What is Causing Wealth Gap
And the gap gets bigger when the difference between the groups is related to income rather than starting assets. If, instead of being born with $1 more than you, I earn $1 more than you each hour, the wealth disparity will be exacerbated.
U.S., the richest 1% of Americans in 2006 garnered the highest share of the nation's adjusted gross income for two decades, and possibly the highest since 1929, according to Internal Revenue Service data.Source and more reading. The top 1% is paying more than they ever have before, but they're also making more than ever before - both inflation adjusted and relative to others. The real question is NOT "why hasn't the tax system kept up" but instead "why has the top 1% enjoyed such tremendous growth?"
Meanwhile, the average tax rate of the wealthiest 1% fell to its lowest level in at least 18 years. The group's share of the tax burden has risen, though not as quickly as its share of income.
Many people have suggested the technological revolution increased gains in the top 1%. This theory doesn't line up very well with what we know:
Most theories of the rising education premium attribute it to skill-biased technological change generated by the high-tech computer industrial revolution. But the high-tech boom's effects on overall productivity became large only in the second half of the 1990s, well after the biggest increases in inequality. The timing doesn't fit either.Tyler Cowen has another theory:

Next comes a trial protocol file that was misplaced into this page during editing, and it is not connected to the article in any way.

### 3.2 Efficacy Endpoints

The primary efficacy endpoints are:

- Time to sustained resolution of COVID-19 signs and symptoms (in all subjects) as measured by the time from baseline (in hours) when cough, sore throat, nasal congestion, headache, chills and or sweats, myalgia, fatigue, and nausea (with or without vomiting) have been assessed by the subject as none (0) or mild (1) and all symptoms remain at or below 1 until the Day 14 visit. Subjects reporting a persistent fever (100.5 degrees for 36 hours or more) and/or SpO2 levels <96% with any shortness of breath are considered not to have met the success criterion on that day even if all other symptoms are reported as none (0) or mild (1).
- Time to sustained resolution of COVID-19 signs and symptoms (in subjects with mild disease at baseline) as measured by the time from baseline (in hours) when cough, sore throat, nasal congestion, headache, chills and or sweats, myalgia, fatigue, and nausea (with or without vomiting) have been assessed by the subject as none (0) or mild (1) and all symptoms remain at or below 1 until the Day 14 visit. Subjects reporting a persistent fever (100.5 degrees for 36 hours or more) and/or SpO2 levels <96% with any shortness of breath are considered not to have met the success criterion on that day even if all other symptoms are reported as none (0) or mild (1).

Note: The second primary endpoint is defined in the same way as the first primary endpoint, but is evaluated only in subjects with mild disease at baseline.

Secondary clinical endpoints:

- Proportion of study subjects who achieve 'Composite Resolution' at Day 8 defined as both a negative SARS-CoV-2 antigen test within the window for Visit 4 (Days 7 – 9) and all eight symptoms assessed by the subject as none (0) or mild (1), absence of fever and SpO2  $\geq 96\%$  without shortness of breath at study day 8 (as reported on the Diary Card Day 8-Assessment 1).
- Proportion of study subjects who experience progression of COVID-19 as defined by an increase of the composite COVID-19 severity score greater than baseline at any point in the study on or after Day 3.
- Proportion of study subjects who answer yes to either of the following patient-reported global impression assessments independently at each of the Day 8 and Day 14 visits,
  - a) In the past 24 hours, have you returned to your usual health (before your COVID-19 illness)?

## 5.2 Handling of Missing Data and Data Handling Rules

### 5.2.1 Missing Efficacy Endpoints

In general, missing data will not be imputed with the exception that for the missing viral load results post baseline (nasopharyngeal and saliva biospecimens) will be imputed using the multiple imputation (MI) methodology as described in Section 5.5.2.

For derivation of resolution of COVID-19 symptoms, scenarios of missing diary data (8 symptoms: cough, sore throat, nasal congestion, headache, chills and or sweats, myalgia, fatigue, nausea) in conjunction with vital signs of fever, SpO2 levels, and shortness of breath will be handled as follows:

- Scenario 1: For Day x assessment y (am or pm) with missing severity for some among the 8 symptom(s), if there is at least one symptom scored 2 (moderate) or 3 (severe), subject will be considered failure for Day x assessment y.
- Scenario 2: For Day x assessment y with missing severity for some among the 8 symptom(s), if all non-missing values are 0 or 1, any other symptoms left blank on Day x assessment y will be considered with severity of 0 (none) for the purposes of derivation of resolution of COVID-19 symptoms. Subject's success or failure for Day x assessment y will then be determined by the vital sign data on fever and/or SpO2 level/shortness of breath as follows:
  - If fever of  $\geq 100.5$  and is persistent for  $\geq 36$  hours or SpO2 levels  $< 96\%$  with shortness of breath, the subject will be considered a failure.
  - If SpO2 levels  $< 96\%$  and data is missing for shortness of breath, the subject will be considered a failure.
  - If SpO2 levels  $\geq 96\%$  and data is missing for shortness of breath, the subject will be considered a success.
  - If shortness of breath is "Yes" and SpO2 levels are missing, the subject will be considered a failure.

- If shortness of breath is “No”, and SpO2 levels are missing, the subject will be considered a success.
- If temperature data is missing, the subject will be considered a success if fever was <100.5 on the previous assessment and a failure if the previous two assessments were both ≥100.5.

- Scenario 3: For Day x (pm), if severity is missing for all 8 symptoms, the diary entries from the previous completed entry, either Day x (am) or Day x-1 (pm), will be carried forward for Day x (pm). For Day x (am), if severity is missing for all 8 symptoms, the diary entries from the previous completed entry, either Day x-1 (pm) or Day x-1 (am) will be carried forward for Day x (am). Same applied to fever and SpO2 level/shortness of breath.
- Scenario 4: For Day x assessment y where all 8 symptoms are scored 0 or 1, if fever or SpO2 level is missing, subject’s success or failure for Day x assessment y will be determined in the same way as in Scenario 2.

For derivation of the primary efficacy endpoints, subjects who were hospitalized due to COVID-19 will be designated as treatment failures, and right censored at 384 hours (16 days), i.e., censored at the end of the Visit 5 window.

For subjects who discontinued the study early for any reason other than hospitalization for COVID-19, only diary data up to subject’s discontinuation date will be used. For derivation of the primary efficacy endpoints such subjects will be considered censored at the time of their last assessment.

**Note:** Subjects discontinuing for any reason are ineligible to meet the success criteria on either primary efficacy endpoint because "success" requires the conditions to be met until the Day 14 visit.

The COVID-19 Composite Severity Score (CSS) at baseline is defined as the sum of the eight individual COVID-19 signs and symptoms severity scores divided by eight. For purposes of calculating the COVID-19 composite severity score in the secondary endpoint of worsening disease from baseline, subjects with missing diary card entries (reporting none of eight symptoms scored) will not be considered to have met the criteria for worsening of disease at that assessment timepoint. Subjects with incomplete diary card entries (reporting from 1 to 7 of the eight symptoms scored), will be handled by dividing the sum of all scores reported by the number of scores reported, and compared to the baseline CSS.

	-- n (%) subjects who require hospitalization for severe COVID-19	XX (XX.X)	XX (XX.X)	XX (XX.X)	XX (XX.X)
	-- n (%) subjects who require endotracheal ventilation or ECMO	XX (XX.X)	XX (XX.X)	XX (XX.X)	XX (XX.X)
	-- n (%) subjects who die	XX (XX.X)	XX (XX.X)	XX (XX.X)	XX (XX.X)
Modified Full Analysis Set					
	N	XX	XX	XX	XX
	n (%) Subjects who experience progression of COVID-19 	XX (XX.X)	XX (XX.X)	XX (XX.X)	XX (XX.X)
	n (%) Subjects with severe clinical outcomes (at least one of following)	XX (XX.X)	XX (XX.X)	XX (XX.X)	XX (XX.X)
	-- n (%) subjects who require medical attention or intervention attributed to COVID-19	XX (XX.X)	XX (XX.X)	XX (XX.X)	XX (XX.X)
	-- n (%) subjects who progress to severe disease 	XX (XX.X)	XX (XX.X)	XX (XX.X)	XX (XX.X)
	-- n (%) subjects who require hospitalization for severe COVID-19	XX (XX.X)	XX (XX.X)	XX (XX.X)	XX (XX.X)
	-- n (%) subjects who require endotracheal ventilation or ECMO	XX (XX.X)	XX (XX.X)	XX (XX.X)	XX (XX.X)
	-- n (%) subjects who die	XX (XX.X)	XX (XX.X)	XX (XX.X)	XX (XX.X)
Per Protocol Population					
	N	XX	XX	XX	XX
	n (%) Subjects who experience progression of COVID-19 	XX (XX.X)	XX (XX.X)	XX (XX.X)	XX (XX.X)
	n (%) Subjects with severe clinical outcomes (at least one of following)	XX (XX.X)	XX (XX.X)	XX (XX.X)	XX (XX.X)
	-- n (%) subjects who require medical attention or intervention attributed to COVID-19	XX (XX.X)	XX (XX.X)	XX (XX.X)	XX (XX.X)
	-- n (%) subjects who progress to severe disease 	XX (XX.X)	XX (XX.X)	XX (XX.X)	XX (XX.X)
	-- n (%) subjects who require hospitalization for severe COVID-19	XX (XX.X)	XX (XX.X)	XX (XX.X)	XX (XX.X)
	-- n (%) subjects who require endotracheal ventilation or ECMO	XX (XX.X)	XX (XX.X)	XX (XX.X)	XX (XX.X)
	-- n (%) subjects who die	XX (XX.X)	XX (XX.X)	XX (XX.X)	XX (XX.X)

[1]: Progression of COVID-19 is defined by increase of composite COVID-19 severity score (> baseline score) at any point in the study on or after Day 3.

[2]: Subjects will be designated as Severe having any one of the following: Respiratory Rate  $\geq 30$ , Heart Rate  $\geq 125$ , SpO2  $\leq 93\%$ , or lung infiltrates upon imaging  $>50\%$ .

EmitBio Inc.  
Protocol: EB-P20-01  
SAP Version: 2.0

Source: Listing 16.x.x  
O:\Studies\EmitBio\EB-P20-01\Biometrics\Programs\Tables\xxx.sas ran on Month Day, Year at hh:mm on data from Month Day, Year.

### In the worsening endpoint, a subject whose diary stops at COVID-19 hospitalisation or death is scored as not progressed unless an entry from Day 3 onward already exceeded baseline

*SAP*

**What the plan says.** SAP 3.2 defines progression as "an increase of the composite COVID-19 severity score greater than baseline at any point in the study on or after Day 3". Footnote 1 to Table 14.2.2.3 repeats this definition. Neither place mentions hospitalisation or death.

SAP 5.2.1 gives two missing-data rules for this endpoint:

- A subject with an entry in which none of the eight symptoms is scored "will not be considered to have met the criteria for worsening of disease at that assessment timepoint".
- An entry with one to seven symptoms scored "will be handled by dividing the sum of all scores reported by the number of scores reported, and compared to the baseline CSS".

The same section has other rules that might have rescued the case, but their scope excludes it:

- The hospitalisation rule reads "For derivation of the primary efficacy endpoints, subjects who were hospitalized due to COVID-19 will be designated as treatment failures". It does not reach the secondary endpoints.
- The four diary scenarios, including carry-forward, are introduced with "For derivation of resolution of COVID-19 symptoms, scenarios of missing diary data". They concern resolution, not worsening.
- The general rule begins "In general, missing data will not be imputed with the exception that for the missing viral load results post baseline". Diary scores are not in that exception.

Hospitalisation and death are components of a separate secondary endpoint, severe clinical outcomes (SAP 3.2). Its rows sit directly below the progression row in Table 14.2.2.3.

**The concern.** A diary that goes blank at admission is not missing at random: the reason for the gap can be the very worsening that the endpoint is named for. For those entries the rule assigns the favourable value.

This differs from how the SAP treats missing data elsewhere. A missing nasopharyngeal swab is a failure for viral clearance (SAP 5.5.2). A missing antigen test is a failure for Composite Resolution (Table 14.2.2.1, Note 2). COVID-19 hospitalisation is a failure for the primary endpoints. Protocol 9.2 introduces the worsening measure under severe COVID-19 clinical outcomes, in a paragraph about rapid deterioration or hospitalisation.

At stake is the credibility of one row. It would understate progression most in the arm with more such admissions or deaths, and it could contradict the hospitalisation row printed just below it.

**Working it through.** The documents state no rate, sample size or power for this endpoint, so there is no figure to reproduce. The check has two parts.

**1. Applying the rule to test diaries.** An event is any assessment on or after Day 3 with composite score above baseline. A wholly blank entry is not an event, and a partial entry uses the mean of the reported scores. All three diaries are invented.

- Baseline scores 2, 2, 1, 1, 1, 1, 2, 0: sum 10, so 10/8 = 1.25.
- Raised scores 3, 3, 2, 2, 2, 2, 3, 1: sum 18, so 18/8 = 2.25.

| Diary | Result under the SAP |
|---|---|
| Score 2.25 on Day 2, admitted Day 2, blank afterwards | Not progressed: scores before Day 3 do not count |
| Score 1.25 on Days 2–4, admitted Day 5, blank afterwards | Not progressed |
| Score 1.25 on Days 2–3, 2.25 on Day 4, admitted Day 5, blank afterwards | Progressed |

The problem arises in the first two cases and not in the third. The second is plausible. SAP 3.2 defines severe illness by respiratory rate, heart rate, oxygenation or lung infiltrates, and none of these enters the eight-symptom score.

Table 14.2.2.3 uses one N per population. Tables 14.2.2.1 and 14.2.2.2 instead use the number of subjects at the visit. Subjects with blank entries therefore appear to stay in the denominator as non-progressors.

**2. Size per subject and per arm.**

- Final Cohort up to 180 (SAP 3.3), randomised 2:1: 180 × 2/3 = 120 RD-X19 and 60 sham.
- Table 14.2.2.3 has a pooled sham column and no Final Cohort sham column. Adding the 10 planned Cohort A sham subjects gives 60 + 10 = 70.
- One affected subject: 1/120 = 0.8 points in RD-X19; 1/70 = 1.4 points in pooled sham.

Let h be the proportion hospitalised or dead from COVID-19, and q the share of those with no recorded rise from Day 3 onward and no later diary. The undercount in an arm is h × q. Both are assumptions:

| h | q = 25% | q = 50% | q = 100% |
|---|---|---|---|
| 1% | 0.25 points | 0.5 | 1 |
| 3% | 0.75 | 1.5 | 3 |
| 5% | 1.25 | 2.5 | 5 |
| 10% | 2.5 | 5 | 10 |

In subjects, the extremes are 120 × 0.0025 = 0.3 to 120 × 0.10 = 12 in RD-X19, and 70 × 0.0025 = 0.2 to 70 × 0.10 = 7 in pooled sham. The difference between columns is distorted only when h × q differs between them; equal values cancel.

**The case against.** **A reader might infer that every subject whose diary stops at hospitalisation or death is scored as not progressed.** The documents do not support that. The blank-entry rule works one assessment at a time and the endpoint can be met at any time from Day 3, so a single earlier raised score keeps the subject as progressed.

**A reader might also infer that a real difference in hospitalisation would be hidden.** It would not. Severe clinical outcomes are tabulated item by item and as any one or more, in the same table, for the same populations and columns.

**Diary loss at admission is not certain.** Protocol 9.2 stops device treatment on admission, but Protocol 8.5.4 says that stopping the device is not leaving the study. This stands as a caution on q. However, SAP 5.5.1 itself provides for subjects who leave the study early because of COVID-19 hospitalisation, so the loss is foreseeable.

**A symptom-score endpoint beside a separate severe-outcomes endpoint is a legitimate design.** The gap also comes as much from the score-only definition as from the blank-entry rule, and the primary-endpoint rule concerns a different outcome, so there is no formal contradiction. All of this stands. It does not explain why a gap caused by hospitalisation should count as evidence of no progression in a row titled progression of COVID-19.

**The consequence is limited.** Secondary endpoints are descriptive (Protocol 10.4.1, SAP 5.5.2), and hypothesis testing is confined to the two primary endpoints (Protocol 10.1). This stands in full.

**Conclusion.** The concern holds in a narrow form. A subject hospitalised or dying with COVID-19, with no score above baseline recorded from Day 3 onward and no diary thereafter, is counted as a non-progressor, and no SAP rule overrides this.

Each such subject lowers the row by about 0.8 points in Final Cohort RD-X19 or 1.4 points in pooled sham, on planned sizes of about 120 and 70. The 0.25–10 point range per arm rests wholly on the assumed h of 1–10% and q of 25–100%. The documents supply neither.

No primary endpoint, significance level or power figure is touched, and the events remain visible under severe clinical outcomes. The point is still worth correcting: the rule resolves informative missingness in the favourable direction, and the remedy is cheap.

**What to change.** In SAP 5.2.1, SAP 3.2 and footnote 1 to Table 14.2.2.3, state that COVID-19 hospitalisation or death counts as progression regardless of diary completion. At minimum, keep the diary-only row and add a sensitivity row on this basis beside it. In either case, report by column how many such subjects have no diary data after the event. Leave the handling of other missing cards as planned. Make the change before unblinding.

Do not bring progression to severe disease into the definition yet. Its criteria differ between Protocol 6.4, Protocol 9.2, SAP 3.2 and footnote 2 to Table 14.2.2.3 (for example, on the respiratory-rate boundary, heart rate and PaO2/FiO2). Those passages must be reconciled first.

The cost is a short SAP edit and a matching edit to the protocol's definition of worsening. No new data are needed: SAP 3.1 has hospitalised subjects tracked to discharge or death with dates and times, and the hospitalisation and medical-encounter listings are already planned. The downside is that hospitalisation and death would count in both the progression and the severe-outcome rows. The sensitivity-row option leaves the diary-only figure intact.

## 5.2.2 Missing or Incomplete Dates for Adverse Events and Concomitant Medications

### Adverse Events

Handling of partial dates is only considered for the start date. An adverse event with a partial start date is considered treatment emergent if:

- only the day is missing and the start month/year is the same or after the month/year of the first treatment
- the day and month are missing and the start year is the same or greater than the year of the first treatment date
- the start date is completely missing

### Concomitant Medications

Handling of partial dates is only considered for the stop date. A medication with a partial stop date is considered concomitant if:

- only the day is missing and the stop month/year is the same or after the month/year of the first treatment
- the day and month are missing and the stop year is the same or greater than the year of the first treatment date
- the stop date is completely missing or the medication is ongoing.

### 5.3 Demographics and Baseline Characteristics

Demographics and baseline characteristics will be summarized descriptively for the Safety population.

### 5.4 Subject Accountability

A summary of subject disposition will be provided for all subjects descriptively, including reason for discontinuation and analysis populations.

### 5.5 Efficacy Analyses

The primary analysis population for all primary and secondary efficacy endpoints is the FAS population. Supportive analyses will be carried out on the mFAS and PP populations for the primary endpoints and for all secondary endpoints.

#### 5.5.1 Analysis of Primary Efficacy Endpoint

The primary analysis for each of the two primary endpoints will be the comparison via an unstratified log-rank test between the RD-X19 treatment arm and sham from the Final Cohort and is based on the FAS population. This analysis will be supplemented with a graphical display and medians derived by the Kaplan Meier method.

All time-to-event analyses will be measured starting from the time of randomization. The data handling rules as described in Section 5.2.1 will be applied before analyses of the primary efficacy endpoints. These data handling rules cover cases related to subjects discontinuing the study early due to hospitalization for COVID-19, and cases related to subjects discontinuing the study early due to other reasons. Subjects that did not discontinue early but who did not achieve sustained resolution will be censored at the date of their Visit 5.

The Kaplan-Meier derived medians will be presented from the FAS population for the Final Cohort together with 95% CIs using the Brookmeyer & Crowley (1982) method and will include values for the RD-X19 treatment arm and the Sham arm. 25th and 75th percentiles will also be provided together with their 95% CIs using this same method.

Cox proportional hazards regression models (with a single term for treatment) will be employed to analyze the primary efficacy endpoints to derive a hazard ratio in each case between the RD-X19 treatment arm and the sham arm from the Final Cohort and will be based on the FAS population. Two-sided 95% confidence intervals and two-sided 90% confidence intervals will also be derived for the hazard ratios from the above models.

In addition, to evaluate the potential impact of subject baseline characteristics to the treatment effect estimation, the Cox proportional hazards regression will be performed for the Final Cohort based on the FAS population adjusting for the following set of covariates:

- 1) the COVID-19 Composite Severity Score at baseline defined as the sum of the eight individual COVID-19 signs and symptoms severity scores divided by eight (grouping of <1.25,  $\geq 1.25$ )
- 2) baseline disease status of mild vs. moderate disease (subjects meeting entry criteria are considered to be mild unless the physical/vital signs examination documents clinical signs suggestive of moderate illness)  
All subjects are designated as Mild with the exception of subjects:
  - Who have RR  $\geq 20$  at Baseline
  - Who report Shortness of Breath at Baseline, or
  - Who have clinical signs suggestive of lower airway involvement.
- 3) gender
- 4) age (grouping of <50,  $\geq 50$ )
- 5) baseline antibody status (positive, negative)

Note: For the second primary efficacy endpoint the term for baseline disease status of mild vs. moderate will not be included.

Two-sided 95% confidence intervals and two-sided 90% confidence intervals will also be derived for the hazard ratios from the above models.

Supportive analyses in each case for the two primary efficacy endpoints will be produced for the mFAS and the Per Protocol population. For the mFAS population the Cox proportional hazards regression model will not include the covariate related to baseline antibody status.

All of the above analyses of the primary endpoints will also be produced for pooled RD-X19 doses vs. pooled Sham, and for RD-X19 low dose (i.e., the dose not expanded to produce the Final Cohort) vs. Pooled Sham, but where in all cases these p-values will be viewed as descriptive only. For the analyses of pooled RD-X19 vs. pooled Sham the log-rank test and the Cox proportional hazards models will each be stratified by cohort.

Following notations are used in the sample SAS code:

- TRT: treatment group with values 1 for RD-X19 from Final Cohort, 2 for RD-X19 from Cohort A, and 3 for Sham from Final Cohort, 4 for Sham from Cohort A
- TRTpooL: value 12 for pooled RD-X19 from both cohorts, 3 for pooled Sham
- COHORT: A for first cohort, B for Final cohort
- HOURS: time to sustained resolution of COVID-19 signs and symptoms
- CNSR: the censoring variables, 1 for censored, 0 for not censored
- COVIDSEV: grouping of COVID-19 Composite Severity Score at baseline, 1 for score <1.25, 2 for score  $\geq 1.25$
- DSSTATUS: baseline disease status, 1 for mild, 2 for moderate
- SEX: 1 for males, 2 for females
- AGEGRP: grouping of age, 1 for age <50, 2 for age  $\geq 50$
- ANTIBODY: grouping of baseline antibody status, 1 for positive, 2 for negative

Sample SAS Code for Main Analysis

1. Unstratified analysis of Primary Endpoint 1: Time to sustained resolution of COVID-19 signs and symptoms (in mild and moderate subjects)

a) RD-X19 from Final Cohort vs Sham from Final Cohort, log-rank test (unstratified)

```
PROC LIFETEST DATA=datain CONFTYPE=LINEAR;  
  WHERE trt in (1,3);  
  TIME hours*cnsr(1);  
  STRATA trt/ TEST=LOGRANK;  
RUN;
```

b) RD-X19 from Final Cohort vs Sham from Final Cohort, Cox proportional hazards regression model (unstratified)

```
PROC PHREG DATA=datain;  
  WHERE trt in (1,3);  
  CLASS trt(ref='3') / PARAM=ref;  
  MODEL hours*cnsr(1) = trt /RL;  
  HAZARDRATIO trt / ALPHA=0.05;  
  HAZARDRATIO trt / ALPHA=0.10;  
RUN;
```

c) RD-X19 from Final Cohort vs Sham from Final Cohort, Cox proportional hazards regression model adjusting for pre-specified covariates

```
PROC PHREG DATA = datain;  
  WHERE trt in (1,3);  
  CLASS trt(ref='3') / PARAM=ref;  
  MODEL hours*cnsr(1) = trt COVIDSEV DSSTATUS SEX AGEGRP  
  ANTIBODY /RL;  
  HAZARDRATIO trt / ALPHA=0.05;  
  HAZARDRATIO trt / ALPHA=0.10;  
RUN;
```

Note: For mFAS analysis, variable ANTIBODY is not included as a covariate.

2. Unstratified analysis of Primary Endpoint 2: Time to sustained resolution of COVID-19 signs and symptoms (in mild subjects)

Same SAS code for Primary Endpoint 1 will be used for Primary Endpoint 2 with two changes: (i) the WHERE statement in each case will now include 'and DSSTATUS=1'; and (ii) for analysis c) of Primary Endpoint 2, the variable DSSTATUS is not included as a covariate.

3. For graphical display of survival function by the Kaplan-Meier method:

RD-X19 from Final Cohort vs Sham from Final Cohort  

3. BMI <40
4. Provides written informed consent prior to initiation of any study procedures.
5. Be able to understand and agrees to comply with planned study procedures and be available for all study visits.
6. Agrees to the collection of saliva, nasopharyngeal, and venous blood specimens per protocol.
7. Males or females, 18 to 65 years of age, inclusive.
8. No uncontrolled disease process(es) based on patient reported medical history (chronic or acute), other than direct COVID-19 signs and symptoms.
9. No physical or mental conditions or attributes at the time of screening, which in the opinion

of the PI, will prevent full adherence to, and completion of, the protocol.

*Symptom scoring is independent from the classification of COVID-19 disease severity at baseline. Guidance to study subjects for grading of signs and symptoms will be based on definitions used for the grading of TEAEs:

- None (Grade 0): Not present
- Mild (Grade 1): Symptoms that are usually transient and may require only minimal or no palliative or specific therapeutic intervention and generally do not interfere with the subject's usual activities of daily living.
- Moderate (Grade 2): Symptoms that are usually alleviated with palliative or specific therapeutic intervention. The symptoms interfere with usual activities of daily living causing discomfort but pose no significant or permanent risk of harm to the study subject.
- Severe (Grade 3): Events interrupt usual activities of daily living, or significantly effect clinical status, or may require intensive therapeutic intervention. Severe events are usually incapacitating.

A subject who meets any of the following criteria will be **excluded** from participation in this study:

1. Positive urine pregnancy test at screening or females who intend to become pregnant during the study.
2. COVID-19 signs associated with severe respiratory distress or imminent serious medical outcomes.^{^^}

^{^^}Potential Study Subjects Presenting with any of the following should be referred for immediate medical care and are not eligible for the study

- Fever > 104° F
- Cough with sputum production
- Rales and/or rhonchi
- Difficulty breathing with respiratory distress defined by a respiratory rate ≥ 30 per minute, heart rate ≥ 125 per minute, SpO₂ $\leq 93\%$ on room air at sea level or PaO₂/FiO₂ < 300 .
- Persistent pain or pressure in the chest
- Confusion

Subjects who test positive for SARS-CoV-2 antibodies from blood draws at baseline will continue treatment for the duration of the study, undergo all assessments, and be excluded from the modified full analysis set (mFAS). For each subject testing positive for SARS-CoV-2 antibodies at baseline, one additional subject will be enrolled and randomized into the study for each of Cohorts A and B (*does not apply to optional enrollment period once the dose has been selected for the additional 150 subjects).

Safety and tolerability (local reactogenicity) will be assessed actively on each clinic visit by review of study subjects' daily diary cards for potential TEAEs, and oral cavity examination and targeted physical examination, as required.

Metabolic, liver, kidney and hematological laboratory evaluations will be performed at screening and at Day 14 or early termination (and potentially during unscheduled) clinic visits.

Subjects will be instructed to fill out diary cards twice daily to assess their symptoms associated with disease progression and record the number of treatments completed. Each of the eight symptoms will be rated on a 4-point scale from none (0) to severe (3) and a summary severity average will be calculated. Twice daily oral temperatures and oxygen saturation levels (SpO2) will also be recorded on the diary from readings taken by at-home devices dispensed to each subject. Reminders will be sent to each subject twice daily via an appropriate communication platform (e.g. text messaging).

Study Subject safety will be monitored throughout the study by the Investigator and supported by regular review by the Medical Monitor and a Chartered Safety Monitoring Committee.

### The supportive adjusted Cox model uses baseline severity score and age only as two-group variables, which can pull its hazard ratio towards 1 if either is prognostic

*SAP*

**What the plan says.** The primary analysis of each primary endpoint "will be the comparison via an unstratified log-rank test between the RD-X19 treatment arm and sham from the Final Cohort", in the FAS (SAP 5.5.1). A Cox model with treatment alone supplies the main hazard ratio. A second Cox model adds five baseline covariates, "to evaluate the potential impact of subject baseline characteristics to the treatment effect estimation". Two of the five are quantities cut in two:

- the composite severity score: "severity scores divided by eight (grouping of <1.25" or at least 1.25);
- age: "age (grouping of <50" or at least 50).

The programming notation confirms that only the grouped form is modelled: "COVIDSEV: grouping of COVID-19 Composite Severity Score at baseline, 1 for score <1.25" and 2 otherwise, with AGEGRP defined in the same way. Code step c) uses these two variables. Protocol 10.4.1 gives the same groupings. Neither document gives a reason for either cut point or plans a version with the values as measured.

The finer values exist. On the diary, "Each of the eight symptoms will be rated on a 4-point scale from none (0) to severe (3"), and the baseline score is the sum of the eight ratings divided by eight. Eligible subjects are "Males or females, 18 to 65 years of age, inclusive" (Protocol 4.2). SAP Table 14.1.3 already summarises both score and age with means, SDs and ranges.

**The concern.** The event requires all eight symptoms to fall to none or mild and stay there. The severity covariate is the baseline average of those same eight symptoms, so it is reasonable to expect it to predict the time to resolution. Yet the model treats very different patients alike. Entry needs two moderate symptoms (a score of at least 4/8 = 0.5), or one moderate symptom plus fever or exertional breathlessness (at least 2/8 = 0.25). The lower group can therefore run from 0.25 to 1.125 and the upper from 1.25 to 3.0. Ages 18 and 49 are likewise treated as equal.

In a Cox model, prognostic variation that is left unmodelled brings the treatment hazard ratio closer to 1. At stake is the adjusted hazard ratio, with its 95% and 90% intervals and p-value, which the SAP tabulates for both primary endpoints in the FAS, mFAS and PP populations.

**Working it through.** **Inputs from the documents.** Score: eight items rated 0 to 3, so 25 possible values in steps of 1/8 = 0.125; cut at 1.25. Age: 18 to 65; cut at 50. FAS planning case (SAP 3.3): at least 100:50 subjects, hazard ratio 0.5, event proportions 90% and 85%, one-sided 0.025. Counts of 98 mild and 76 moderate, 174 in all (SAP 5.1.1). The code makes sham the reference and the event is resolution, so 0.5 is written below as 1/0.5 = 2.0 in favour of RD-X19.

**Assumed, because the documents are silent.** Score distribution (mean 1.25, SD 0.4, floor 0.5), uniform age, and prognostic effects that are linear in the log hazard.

My intuition is that there has been an increase in the ability of very smart and very wealthy people to buy up undervalued assets and turn them into greater value . . . American entrepreneurs were building up capabilities which exploded in value once the economy stabilized in the early 1980s.Perhaps this explains much of the growth until the 90s, but then what? The depressed asset prices of the 70s were soaring in the 80s, surely these "very smart and very wealthy" people didn't leave so much on the table during the 80s that this trend could continue through 2007 (which is the latest data I've looked at). Does the educational and technological improvements explain the gains from 1990s through 2007? If so, why did the gains all accrue to the top 1% rather than all those who leveraged increased technology and education?
Currently, I think the best theory suggests it is simply the result of globalization. As we know, trade always leaves both trading partners better off. And in all but a few contorted situations, trade leaves both countries as a whole better off. However, trade provides increasing returns to those producing goods at a comparative advantage, and decreases returns to those producing goods at a comparative disadvantage. Again, except in really unusual fringe cases, economic models (Heckscher-Ohlin, Specific Factors, and New Trade Theory) predict the gains to those with the comparative advantage exceed those producing at a comparative disadvantage.
I suspect this explains a lot of the top 1% gains. The U.S. seems to have a comparative advantage in capital intensive goods & services. I'm including human capital in the "capital" category. Those who command these inputs are generally wealthy. International trade benefits these individuals disproportionately. The U.S. seems to have a comparative disadvantage in labor intense goods and services. Labor is owned by each individual, and so individuals without capital or human capital would be harmed by international trade.
If true, I don't think this means we should stop trading. It simply means we need to continue building human capital. Arguably, it would also suggest we should continue our transfer systems, and perhaps ensure trade is pareto optimal for everyone.